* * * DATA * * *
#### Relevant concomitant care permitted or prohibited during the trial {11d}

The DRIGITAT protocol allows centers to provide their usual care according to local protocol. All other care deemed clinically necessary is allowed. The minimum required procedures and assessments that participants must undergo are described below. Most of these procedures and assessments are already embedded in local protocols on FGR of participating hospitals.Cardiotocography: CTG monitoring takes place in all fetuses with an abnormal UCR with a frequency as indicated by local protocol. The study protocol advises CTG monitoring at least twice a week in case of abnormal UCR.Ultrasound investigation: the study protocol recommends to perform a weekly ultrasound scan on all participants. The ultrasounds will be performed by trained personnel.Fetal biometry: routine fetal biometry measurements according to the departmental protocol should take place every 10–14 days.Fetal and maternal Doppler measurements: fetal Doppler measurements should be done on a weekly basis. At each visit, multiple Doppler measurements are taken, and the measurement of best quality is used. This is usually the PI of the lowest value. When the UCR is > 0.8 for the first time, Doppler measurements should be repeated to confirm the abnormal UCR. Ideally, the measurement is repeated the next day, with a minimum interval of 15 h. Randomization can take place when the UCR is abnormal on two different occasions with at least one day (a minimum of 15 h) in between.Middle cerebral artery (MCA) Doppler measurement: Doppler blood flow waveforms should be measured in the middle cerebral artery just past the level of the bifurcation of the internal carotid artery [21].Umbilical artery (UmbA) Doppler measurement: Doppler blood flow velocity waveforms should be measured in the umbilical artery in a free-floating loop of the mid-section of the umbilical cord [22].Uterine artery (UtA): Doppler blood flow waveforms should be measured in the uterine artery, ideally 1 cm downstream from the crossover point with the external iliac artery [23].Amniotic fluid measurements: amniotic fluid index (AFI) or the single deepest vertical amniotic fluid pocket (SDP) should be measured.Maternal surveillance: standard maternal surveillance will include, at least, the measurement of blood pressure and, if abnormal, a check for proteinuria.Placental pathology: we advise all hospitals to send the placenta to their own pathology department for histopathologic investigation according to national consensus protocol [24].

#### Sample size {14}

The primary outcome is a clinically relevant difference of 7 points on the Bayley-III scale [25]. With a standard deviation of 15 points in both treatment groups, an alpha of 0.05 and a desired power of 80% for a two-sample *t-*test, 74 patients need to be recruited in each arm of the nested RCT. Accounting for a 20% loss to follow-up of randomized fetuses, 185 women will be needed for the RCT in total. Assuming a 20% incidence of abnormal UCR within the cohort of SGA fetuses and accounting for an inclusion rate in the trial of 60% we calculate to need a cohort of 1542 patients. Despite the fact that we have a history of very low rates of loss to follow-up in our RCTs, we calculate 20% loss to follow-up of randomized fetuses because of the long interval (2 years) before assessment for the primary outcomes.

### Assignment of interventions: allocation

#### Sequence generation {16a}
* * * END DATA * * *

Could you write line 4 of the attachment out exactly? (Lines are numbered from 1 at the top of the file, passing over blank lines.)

The primary outcome is a clinically relevant difference of 7 points on the Bayley-III scale [25]. With a standard deviation of 15 points in both treatment groups, an alpha of 0.05 and a desired power of 80% for a two-sample *t-*test, 74 patients need to be recruited in each arm of the nested RCT. Accounting for a 20% loss to follow-up of randomized fetuses, 185 women will be needed for the RCT in total. Assuming a 20% incidence of abnormal UCR within the cohort of SGA fetuses and accounting for an inclusion rate in the trial of 60% we calculate to need a cohort of 1542 patients. Despite the fact that we have a history of very low rates of loss to follow-up in our RCTs, we calculate 20% loss to follow-up of randomized fetuses because of the long interval (2 years) before assessment for the primary outcomes.